>On Friday, June 2, 2017 at 11:58:21 AM UTC-5, Jan Panteltje wrote: >> On a sunny day (Fri, 2 Jun 2017 08:49:14 -0700 (PDT)) it happened >> hondgm@.com wrote in >> <7b11ca83-5bbd-4915-8955-08e571c42b61@googlegroups.com>: >> > >> I wrote my own PIC programmer software and use a modified 'noppp' program= >mer >> and guess what: it uses the PC parport (just a PCI par port card), >> oh wait and I made an interface cable and wrote a Raspbery GPIO version. >> >> Why not? >> USB to serial adaptors plenty here too, but USB sucks. >> The most useful thing about the old PCs is the parport as I/O. >> >> It, PIC, is a freaking simple 3 or 2 wire programming system, WHY buy any= >thing? >> http://panteltje.com/panteltje/pic/index.html >> all done with that programmer and gpasm in Linux, and without MPlab. >> >> I use the PC partport to test all sorts of i2c stuff from displays to >> GHz chips. > >This is beside the point,
Not really,
>but to answer why buy anything? Because some people don't have time to screw with it.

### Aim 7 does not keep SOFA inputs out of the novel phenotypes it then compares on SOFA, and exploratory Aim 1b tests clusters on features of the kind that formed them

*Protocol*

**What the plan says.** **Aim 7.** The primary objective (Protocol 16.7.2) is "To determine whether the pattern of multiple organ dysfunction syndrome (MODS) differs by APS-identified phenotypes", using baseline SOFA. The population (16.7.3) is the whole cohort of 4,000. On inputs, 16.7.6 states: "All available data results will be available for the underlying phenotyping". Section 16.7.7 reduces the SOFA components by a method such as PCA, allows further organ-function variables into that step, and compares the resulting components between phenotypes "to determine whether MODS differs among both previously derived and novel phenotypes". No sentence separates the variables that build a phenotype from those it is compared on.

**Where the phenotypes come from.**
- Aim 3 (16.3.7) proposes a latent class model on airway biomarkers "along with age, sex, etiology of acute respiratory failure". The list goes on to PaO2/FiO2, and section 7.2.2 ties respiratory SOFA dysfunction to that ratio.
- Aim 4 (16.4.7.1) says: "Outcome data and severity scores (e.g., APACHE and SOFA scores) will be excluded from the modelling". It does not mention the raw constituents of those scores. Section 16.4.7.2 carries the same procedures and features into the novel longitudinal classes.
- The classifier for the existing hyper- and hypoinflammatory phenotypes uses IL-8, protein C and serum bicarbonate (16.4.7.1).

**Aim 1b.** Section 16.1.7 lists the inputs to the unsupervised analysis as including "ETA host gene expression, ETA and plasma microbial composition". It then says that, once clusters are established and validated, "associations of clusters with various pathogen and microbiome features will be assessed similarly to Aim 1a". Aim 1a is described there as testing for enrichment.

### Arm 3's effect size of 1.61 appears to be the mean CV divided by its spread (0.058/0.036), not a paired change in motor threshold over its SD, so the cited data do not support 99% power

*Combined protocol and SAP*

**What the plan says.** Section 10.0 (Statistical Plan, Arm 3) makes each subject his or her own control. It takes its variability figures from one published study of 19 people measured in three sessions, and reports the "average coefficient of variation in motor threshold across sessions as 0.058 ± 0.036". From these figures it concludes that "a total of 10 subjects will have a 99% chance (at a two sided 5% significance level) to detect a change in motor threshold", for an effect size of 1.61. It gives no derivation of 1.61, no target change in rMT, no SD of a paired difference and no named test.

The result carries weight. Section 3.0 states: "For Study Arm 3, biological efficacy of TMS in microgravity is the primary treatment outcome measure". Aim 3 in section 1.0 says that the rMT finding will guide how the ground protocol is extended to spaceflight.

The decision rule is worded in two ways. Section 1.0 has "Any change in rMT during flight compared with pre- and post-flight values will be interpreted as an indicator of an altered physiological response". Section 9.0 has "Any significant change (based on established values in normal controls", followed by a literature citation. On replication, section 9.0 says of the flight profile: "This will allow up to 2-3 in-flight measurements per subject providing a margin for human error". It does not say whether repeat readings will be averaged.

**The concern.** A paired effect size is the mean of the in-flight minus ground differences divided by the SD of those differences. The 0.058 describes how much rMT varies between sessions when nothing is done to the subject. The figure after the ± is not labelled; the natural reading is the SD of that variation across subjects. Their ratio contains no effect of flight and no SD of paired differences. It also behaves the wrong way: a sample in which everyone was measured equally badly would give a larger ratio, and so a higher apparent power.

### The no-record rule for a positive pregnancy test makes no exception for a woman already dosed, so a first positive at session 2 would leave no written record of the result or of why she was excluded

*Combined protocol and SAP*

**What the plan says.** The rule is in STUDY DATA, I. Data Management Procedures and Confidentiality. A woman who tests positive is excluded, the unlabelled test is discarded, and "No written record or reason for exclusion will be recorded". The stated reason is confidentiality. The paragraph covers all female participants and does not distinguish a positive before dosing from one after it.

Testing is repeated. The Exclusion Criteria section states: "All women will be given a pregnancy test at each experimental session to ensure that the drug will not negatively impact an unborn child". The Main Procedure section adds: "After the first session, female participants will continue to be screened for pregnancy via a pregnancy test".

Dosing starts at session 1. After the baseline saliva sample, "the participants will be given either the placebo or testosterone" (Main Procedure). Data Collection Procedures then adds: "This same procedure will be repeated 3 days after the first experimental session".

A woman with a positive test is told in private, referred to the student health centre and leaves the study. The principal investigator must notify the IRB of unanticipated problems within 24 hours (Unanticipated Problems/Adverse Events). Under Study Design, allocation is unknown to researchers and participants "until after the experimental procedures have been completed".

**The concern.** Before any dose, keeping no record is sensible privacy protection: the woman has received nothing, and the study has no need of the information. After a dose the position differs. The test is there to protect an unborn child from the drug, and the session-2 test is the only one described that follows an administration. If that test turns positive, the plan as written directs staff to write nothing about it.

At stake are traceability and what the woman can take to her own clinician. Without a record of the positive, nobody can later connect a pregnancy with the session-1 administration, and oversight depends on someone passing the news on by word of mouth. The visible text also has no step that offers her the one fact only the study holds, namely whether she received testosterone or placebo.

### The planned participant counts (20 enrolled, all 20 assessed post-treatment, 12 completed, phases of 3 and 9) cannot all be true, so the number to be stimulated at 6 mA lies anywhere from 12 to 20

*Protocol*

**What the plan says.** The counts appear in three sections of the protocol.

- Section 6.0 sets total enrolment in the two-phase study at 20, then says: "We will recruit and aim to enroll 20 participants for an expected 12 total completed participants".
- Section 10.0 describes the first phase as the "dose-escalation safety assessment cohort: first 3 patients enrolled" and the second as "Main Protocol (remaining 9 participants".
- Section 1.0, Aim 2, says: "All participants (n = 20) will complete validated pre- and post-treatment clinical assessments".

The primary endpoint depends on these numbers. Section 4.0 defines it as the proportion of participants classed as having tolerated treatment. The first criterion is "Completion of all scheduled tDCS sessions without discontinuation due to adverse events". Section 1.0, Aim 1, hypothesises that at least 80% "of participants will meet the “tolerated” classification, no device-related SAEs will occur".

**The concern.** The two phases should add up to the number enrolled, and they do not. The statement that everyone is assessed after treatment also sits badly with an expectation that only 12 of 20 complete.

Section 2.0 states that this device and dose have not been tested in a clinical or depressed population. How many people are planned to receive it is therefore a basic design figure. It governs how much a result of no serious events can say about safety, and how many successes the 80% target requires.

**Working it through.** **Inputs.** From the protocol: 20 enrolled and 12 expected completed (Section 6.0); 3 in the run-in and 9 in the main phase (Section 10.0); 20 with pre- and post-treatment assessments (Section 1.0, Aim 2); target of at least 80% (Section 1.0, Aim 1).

See, that is already where you go wrong, Programming does not 'stop' there, now you have your programmer it only STARTS there, And for you to proceed you MUST know how the programming works, read the related documents, else your program will be just like many out there, needless tinkering bloated crap. It is like saying: 'I do not have to know how pliers work, I can just build the cabinet'. There is a 'top down' approach, and in the end it results is an app called 'mama' that sits on the CEO's desk and all he has to know and do is say 'mama I want <whatever>' and it will be done. President's desk too...
>I could for example buy a PICkit for $50 and be done with it.
No, now you need to program, and guess what, learn what you wanted to skip to save time.
>Or, try to get several hours of free time without the kids bugging me and trying to ignore all the more important stuff I should be doing.